International Gem & Jewelry Show: Heathcote Earthings Purchases Reflect New Trends in Agates and Ceramics
I don’t get sucked in anymore. I’m an old hand at this buyer thing and when I attend a trade show for Heathcote Earthings I work from a shopping list, visit only the vendors I plan in advance, stick to a budget and go home.
Yeah, I don’t believe me, either. But I try this every time. The promoter Intergem puts on its International Gem and Jewelry Show all over the country throughout the year. In my region, the really BIG trade show is in Chantilly, Virginia, the next one there being in December, when my festival season is already over. So to get well stocked for my summer (including five county or state fairs) I decided to catch up with my favorite importers at the Timonium, Maryland show.
It is held at the Maryland State Fairgrounds, where I set up for many shows each year, including the Kennedy-Krieger Festival of Trees, Maryland Brewers’ Oktoberfest, and the Maryland State Fair (with my friends at Crystal Cottage). Since I work there so often, it feels funny to visit as a buyer.
I arrived a half an hour early and a dozen people were ahead of me in line. Before the doors opened, the line behind stretched about a city block, and that was for one of two buildings the show occupied.
At each show there are two sales floors, one that’s public and one that’s wholesale only. On the public floor, some vendors price at retail levels but most sell at wholesale prices in both areas. If you’re a lapidary hobbyist, this is the way to go. If you’re willing to buy by the strand rather than by the bead, trade shows will beat the prices of your local bead or craft shop by a mile.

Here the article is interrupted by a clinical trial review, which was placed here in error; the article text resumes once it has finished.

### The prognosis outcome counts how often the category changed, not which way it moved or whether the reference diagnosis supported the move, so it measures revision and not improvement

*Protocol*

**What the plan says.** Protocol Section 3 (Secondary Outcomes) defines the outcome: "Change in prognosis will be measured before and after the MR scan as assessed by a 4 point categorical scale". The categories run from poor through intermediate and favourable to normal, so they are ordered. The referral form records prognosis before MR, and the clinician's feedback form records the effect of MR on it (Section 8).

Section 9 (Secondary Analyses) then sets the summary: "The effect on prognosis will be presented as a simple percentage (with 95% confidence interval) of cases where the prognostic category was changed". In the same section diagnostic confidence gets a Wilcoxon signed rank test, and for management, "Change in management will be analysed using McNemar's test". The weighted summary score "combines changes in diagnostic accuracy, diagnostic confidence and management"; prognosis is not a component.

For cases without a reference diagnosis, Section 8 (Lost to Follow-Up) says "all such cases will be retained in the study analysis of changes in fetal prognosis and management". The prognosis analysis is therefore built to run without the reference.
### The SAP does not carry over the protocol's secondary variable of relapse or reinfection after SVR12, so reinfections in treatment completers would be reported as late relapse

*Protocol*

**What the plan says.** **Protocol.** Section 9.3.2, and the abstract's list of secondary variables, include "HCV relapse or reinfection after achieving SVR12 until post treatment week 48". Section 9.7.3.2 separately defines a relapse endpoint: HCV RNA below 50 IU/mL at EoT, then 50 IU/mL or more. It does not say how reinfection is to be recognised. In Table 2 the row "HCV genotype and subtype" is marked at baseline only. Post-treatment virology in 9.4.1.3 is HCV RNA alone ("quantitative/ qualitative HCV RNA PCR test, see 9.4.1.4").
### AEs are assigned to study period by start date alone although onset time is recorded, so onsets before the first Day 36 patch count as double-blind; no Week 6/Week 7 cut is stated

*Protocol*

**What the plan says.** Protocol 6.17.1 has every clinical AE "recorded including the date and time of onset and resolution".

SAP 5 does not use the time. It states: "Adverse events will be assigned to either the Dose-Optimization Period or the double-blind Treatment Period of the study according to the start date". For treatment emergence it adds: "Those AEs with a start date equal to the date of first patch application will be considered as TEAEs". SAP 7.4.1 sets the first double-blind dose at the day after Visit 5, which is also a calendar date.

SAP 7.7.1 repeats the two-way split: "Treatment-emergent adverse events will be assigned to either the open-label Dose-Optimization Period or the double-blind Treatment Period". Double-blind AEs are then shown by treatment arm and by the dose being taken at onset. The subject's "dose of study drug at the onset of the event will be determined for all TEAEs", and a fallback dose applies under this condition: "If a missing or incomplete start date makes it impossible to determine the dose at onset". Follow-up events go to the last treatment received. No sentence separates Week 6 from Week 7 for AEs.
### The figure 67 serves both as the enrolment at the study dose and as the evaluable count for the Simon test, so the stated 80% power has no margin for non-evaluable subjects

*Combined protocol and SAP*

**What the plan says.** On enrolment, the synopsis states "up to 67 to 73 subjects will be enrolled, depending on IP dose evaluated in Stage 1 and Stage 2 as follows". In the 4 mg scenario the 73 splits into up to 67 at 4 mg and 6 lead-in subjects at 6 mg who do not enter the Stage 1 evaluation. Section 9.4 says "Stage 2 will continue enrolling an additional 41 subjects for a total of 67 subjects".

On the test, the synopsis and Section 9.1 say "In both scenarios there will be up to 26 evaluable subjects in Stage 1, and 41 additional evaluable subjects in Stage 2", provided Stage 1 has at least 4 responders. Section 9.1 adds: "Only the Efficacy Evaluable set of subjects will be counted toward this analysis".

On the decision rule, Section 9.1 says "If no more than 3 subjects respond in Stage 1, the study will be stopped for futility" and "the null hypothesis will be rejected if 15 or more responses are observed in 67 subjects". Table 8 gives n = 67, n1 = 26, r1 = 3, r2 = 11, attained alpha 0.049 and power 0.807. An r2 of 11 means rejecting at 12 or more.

I met two women on the public floor who were there for the first time. They picked up a strand of huge grade-A turquoise that had its ends tied together. They admired the quality of the stone, even at the $250 per strand price tag. “But it would be so heavy around your neck,” one remarked, not realizing that the strings of beads she saw everywhere were strands of workable material, not finished necklaces!
I had two items at the top of my shopping list today–1) Buy thousands of gemstone heart pendants on sterling silver bails 2) Buy many strands of the multicolor “Hello Kitty” style lampwork glass cat head focal bead that sold so well after we tried it last time. You see no pictures of these items in this post because I came home without them. My importer of Chinese lampwork glass might have the “Hello Kitties” back in a couple of weeks. And I placed a large order for the gemstone heart pendants. I love this product because the quality has been consistently high. The sterling silver bails almost never fail. I have a few stones in stock now and will have my new order in by the Cecil County Fair.
While I was not buying those, I did discover an exciting new trend in agate beads. Manufacturers are cutting dyed and natural agate into stunning, unexpected shapes. In the photo to the right, notice the flat squares, circles and twists. These and the huge funky wavy donuts really reveal the marvelous diversity of this stone–its colors. mottling and banding! Click on each picture for a more detailed view and description of the beads and my plans for them!
The first photo in this post showcases several strands of porcelain beads I was pleased to find. The warm colors and mottled finishes cause these to be mistaken for stone.
Being one of the first through the door, I had a great selection and was able to put together several sets this time, pairing large focal beads with matching accent beads for earrings. This combo pictured to the left is a fun one. We’d had fossilized coral beads before. But these have been rinsed in red minerals to bring out the detail of the fossil. I found strands of gold and red tigereye for earrings and I like the compliment of the two-tone tigereye to the red washed coral.